When it comes to the spread of legalized sports betting, I can’t help but wonder whether this short-term gain will result in long-term pain.
There’s been so much celebrating in the gaming industry and much of the media in the wake of the U.S. Supreme Court’s recent decision to overturn the federal ban on single-game sports wagering outside Nevada, it’s been hard to hear anything else. The sales job of the American Gaming Association was so sweeping and impressive that the voices of opposition were marginalized early on. It was an enormous victory for Gaming, Inc.
But the question in my mind is how long the party will last before someone is stuck picking up the champagne bottles and empty glasses. While it’s clear increasing the regulated sports betting industry – which out of necessity is centered in Nevada – can’t help but boost the business, I am left with the uneasy feeling that the era of the Las Vegas “super book” may be coming to an end.
It’s a hunch, but then so is the faulty logic behind most of my sports bets. Casino companies have spent the better part of the last generation reinventing race and sports books from cigar-smoke-filled men’s clubs set straight out of a Damon Runyon short story into places that look as sophisticated as the command center at Cape Canaveral.
The Las Vegas Hilton Super Book set the pace three decades ago, and now a stroll down the Strip finds enough big screens and computerized infrastructure to open a Fry’s electronics mega-store. Their presence has added a colorful dimension to casino layouts dominated by slot machines. And no one reasonably expects that to disappear any time soon.
But it’s also true that the future of the legalized sports betting industry, like gaming generally, belongs to the tech savvies who are as likely to watch ballgames on their smart phones on the go as they are at home on the couch. I suspect they’ll cast their bets that way, too.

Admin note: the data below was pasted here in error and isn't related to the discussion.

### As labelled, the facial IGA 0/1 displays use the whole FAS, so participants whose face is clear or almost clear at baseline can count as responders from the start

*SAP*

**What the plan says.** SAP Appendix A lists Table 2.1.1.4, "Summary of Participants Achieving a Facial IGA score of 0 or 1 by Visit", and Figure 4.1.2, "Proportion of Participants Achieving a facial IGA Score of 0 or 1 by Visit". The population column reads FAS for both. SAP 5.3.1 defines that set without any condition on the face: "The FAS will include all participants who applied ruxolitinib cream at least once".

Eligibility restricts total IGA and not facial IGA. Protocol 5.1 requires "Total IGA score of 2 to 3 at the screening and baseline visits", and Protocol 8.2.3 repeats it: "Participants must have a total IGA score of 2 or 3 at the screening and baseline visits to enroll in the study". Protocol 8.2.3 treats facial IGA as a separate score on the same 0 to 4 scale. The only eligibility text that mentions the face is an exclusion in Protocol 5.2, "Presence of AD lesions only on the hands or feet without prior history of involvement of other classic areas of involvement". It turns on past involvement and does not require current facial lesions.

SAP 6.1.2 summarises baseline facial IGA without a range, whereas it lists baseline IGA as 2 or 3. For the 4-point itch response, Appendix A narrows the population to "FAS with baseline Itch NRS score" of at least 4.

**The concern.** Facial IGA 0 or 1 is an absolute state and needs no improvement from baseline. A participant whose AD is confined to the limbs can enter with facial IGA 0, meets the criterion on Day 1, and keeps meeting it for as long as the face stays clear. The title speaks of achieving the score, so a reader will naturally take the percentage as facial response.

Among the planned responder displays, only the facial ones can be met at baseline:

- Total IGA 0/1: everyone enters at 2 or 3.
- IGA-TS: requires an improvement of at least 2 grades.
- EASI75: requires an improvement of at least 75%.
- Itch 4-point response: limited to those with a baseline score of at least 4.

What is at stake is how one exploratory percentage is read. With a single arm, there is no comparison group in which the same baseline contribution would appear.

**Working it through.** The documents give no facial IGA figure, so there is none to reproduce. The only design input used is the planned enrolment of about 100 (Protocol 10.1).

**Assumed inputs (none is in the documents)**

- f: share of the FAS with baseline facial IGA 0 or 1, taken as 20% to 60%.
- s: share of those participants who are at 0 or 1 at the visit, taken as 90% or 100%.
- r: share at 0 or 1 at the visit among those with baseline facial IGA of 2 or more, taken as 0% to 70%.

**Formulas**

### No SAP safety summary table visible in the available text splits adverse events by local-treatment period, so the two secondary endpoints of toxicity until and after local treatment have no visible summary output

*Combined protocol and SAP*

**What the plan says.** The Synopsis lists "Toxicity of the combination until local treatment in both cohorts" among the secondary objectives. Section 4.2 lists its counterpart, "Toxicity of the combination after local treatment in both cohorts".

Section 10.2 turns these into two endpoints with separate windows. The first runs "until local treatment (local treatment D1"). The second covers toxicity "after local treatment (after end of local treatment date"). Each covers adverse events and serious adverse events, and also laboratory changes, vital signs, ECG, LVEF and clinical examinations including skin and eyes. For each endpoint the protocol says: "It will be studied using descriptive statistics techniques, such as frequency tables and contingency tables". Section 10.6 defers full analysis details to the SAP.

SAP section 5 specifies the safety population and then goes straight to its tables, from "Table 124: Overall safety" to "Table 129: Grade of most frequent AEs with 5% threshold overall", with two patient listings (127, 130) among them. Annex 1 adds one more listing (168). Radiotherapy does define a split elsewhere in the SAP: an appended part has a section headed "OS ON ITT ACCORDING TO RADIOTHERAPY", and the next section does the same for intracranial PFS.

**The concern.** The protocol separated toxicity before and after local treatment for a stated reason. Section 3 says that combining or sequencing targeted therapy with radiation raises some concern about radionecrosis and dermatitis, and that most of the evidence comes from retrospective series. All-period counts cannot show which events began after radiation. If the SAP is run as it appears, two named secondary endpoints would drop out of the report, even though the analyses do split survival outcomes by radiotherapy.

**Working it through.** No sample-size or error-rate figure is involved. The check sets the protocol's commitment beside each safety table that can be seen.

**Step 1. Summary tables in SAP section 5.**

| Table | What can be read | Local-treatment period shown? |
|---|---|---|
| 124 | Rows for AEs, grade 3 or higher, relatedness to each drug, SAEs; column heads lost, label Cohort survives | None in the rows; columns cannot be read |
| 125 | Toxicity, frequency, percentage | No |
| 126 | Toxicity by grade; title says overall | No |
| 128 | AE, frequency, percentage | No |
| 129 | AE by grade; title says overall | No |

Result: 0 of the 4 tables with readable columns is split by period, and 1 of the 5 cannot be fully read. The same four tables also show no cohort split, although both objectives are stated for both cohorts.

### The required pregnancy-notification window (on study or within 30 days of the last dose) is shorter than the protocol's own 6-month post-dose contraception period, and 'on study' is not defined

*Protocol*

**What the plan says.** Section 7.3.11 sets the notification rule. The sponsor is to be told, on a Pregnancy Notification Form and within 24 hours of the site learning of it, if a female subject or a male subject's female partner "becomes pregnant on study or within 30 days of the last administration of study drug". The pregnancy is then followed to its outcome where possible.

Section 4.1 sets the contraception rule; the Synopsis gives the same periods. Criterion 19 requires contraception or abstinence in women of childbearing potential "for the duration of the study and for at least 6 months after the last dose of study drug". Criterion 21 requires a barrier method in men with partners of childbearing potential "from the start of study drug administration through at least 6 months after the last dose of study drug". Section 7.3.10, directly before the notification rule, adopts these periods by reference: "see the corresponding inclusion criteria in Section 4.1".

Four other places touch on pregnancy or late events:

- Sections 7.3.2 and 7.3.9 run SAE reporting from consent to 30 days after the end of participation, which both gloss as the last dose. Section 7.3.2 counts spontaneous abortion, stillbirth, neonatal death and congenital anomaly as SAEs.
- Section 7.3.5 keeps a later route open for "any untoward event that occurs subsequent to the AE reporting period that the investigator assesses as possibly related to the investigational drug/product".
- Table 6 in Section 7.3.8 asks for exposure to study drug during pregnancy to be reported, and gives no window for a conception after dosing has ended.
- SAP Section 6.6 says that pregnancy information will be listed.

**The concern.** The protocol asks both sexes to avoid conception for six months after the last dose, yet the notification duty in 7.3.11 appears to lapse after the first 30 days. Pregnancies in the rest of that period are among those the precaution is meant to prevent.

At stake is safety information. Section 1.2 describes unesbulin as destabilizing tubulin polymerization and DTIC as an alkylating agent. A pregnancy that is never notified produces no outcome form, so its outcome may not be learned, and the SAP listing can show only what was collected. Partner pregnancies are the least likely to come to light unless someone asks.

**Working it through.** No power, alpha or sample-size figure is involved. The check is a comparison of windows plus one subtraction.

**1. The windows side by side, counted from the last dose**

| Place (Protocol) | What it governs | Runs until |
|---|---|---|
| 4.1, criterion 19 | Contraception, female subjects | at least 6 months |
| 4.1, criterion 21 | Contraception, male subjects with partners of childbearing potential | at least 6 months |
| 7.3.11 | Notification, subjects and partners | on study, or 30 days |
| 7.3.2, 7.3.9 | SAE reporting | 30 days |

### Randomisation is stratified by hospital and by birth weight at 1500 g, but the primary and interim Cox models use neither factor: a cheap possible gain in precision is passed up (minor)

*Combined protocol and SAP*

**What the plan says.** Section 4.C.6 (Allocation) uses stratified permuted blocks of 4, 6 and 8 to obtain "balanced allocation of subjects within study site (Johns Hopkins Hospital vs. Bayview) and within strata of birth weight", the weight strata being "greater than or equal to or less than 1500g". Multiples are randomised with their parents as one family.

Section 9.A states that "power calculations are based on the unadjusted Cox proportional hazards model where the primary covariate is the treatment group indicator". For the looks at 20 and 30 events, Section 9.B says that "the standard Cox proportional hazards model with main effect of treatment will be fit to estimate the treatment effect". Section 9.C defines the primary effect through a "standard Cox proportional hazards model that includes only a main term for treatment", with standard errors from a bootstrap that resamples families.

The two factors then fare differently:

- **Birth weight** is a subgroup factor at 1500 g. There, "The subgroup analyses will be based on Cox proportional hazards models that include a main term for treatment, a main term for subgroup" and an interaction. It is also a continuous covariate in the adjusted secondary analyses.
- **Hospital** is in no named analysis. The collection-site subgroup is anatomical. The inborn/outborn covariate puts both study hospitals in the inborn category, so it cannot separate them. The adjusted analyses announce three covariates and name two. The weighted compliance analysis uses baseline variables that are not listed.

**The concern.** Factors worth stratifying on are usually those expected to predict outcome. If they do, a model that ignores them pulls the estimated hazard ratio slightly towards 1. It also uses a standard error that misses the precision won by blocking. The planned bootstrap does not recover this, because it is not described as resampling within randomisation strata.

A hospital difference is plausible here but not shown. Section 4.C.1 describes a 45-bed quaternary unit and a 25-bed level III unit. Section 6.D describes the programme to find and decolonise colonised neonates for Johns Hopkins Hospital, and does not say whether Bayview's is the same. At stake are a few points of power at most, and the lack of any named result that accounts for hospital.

Will Las Vegas find a way to stay ahead of the competition or become just another major player in a competitive landscape that soon will include New York, Chicago, Boston, and Miami? Because if there’s one thing history teaches us, it’s that allowing legalized, state-sanctioned gambling outside Nevada is an open door that gets blown off the hinges as other states get into the act.
One thing is certain: We won’t have long to wait to find out. The gold rush is on.
It’s estimated by Height Capital Markets that legalized sports betting will be up and running in Delaware, New Jersey, New York, Pennsylvania, Mississippi and West Virginia by the start of the NFL season. Take a moment to think of those massive markets and their histories of illegal bookmaking. If the regulated books catch even a healthy slice of the overall market – and no thinking person believes legalization will eliminate illegal sports betting – the handle will be staggering. We’re talking billions.
That’s just the start. By the time the NFL playoffs are being decided, Illinois, Rhode Island, Louisiana and Missouri should be cutting ribbons and accepting wagers. Those are enormous markets of players with long traditions of often tolerated illegal activity. In other words, more billions.
If the AGA is correct, and $150 billion a year is bet illegally in the country, bringing a substantial portion of that onto the legal ledger will be a game changer throughout the industry as a whole. It may even wind up propping up a sagging horse racing industry.
To be sure, Las Vegas-based companies will have an advantage in the short run. But the competition will be more fierce than ever with big-league players such as Paddy Power in the picture.
Since my hindsight has always been better than my foresight, I have to believe there’s a plan in place for the next generation of Las Vegas-style sports betting. But it makes me wonder whether we’re about to experience the end of an era.
One thing I’m sure of is that we won’t have to wait long to find out.
The future of sports betting in America is here.
Contact John L. Smith at firstname.lastname@example.org. On Twitter: @jlnevadasmith.